Quarterly patient-satisfaction surveys conducted for Mount Sinai by an outside vendor show that the hospital’s overall score, based on the percentage of patients who reported the highest levels of satisfaction, averaged 71.8 percent last year, compared to 68 percent in 2011.

Patient admissions at Mount Sinai have been flat, about 23,000 annually in recent years, but revenue-per-patient has risen. The hospital’s physicians have been doing more surgeries and delivering more emergency-room care, treating patients who reside near the hospital’s main campus in Miami Beach and many more who live elsewhere.

“Seventy-five percent of our patients come from outside our immediate Zip Code area,” Sonenreich said, and many of them are drawn by the reputation of the 672-bed hospital in such medical specialties as heart surgery and cancer treatment. Miami Beach residents alone “could not support an institution of this size and capability, so we need to draw people from across the causeway, from across the bay.”

Cardiac care

Among other distinctions, Mount Sinai has the best heart-attack survival rate of any hospital in Florida, according to the federal Centers for Medicare and Medicaid Services. The state Agency for Health Care Administration (ACHA) has reported that Mount Sinai has the best cardiac-surgery survival rate among Florida hospitals with a high volume of complex cases. ACHA data also show that, since 2009, more cardiac valve surgeries and cardiac bypass surgeries have been performed at Mount Sinai than at any other South Florida hospital.

Key were a partnership with New York’s Columbia University and the recruitment of Dr. Joseph Lamelas, a pioneer in minimally invasive heart valve surgery. He joined Mount Sinai in 2008 as chief of cardiac surgery and has become a feature attraction at the hospital.

“He is the best cardiac surgeon, in my opinion, in the state of Florida, for sure, and probably in the Southeast,” said Dr. Gervasio Lamas, chief of the Columbia University Division of Cardiology at Mount Sinai.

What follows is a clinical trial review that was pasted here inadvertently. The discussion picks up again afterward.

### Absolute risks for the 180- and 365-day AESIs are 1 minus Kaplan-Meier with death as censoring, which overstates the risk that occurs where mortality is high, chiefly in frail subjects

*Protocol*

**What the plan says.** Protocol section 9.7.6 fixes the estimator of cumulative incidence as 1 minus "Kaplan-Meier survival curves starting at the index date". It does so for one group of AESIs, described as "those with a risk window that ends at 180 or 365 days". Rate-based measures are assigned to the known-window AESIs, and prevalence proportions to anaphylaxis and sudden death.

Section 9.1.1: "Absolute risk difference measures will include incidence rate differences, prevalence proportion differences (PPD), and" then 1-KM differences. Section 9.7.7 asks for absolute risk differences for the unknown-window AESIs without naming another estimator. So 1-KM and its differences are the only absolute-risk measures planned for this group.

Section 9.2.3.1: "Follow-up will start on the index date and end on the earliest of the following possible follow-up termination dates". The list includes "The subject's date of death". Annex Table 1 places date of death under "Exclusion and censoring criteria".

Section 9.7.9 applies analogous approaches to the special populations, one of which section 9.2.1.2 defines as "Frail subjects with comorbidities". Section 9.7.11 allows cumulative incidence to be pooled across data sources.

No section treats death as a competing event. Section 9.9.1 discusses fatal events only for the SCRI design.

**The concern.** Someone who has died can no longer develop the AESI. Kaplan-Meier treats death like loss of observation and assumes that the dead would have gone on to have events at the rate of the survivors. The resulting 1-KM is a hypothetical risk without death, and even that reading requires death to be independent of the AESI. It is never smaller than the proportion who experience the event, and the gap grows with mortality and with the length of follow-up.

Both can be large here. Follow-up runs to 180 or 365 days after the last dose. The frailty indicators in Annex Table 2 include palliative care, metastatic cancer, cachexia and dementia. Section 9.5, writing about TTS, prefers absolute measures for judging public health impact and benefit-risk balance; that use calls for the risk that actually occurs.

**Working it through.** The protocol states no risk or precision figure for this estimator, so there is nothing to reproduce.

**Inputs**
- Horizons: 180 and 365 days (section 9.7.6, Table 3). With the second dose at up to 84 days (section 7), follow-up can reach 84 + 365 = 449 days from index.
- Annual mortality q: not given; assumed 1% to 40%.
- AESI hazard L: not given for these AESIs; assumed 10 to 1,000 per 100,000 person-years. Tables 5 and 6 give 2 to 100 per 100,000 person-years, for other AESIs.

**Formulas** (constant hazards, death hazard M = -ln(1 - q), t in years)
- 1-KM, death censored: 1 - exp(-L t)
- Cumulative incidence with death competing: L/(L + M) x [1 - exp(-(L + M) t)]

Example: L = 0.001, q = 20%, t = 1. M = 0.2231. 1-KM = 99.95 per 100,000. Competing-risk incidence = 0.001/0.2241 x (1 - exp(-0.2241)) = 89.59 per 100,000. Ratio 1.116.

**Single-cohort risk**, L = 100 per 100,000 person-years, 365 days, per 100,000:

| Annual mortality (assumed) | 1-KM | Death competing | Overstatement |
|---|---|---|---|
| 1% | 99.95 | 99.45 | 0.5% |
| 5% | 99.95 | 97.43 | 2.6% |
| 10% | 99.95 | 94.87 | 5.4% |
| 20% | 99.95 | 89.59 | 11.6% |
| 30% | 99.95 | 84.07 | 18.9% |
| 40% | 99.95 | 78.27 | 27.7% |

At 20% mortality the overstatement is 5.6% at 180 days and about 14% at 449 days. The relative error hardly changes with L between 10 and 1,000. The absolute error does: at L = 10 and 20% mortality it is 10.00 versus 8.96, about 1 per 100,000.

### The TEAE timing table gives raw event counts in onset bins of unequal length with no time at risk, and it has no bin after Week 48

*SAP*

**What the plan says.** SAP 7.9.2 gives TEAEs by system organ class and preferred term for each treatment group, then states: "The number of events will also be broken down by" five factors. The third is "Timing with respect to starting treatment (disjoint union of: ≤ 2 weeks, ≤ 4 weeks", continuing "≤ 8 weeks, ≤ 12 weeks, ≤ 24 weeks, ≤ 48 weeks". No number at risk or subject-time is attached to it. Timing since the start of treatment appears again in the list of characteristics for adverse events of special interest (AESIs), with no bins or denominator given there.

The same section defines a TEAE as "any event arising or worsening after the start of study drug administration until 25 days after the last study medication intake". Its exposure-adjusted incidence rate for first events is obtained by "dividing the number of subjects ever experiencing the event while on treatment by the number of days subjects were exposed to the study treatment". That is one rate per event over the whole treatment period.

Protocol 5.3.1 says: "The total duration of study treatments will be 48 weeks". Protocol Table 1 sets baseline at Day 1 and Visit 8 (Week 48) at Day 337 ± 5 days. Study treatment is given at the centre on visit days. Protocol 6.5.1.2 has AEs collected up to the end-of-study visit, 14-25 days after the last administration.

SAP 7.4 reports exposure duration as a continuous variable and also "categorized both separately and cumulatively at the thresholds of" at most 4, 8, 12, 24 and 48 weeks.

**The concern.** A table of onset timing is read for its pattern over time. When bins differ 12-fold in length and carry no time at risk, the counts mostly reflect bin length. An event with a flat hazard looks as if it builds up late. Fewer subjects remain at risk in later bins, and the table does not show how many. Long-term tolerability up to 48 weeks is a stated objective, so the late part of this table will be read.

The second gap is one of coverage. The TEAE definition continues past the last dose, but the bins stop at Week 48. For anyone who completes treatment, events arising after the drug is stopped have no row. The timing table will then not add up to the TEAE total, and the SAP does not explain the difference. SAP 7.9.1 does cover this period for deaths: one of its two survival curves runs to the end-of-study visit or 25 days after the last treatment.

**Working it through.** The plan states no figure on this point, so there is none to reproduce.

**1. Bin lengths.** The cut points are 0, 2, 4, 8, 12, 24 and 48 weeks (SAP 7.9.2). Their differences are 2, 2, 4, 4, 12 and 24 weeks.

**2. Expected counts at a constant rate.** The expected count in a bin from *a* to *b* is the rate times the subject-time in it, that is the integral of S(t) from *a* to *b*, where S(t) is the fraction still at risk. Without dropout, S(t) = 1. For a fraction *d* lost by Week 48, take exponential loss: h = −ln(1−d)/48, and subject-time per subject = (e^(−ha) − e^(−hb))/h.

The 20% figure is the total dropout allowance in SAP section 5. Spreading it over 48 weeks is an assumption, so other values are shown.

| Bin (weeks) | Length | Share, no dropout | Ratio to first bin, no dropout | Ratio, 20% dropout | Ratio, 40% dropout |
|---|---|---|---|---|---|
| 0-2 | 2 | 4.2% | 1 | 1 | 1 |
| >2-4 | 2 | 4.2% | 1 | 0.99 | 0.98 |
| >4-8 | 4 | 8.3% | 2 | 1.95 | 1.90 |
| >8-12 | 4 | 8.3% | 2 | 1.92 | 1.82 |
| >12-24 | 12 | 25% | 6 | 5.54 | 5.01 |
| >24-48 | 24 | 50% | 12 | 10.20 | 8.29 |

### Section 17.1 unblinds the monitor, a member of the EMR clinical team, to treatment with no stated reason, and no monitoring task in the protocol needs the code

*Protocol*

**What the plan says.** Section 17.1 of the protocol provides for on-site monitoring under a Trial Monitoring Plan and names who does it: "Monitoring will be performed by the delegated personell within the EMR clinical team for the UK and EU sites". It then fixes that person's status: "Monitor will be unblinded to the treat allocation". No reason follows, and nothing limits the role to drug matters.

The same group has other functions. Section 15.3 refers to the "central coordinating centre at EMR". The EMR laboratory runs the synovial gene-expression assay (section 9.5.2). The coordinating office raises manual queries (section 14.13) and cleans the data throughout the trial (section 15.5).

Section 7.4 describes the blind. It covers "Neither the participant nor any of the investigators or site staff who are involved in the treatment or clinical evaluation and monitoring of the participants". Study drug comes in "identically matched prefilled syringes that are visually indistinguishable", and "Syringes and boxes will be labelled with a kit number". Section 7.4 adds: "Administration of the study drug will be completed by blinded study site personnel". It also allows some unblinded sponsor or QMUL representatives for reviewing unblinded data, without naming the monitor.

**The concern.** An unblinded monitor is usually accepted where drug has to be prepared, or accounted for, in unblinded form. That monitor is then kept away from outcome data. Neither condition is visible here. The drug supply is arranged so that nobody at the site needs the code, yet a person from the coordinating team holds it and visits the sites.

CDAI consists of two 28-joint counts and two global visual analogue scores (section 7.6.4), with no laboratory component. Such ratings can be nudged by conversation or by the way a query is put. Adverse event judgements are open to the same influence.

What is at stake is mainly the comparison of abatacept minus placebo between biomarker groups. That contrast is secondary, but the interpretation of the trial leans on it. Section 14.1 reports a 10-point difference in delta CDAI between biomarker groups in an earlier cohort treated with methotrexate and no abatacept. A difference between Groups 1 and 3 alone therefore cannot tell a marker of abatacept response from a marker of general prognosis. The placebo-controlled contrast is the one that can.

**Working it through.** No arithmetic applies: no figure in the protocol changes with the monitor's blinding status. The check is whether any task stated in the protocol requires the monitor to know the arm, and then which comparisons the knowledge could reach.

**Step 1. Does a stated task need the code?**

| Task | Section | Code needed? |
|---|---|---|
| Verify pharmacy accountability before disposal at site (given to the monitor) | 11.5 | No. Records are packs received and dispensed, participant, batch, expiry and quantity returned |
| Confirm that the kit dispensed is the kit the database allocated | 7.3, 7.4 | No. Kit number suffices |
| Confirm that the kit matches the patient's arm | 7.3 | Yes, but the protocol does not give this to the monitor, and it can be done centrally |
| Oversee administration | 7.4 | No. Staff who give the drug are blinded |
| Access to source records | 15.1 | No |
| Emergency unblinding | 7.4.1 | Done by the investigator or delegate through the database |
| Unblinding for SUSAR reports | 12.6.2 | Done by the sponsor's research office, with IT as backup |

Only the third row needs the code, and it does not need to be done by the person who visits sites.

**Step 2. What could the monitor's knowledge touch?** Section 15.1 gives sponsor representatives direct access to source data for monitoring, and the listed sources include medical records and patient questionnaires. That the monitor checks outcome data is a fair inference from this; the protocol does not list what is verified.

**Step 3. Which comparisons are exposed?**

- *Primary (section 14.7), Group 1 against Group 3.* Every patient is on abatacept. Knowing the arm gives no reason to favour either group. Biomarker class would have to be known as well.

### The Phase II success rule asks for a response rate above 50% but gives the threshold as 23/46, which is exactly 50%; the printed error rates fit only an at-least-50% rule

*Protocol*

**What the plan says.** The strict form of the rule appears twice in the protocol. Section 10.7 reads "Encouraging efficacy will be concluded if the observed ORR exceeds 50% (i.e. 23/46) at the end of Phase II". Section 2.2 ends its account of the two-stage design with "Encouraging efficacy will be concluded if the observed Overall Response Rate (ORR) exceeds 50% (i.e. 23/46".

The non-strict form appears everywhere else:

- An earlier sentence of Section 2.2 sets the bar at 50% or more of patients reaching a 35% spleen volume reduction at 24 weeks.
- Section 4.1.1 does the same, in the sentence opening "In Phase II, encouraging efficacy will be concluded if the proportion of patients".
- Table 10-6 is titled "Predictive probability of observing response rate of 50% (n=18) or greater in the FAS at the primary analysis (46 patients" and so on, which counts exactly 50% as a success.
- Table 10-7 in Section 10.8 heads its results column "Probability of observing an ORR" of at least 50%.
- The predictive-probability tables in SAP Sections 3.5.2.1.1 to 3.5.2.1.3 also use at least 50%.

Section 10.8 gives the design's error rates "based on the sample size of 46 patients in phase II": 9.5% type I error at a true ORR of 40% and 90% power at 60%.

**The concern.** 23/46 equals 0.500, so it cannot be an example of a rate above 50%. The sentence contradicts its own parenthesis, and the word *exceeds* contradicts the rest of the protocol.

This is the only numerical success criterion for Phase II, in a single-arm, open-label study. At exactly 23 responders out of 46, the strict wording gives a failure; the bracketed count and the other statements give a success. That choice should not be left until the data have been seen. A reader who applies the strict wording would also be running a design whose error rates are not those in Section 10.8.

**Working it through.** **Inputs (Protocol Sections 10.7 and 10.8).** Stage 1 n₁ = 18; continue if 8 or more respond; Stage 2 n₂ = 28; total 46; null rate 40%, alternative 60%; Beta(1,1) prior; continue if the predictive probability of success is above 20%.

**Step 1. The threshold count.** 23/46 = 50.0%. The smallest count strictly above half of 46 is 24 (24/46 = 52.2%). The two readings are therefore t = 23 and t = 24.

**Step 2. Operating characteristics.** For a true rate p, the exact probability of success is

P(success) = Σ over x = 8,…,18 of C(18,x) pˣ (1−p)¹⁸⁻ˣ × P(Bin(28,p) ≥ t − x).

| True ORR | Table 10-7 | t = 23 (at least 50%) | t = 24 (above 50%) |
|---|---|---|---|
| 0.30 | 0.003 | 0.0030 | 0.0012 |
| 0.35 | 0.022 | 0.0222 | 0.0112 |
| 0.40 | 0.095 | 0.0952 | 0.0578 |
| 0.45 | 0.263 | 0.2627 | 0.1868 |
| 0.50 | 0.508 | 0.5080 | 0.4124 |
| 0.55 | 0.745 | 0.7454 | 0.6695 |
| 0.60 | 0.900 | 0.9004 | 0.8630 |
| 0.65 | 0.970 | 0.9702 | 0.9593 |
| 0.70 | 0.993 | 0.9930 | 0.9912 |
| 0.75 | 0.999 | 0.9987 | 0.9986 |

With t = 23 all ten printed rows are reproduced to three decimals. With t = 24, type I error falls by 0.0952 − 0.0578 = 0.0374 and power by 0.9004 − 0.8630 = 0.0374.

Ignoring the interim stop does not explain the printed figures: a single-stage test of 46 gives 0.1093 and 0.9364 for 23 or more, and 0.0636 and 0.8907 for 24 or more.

Less famous but no less important, Lamas said, are the hospital’s emergency room clerks, who are trained to ask possible heart-attack patients medical questions first, not “Hey, do you have insurance? ... Every minute you wait, more of the heart has died, and that’s irreversible, so you need to stop the progressive cell death.”

U.S. News & World Report ranked Mount Sinai as the seventh-best hospital in southeast Florida and 16th-best in the state in the publication’s 2012-2013 survey of the nation’s best hospitals. The survey classified the hospital’s programs in cardiology, endocrinology, gastroenterology, geriatrics, neurology, urology and other specialties as “high-performing.”

Like Miami-Dade’s Baptist Heath and Broward’s Memorial Health Care System, Mount Sinai gets some of its patients from its network of outpatient facilities, including two in Coral Gables and one each in Hialeah and Key Biscayne, all of which have opened since 2009. The hospital also has a freestanding, full-service emergency department in Aventura that opened in 2008.

A teaching hospital

Mount Sinai also is a state-designated teaching hospital and currently has 163 residency slots in 18 different training programs. “We also train over 300 allied health students and 500 nursing students every year, so there is a large amount of academic activity that takes place here daily,” Sonenreich said.

Mount Sinai’s educational side has gained from the hospital’s three-year-old relationship with Columbia University, which has research-driven affiliations with Mount Sinai Medical Center and about three dozen other hospitals with a heavy emphasis on training and continuing education. Mount Sinai has “a very comprehensive academic program even if they are not themselves a medical school,” said Doug Levy, a spokesman for Columbia’s medical school. “We’re able to provide additional training and outreach to the physicians there, and we also benefit from what they’re learning from their patient populations. So it’s a two-way information flow. It certainly facilitates research collaboration.”

Still, Mount Sinai faces tough competition from other Miami-area hospitals that draw patients throughout South Florida, said Linda Quick, president of the South Florida Hospital and Healthcare Association. Mount Sinai isn’t a member of the association.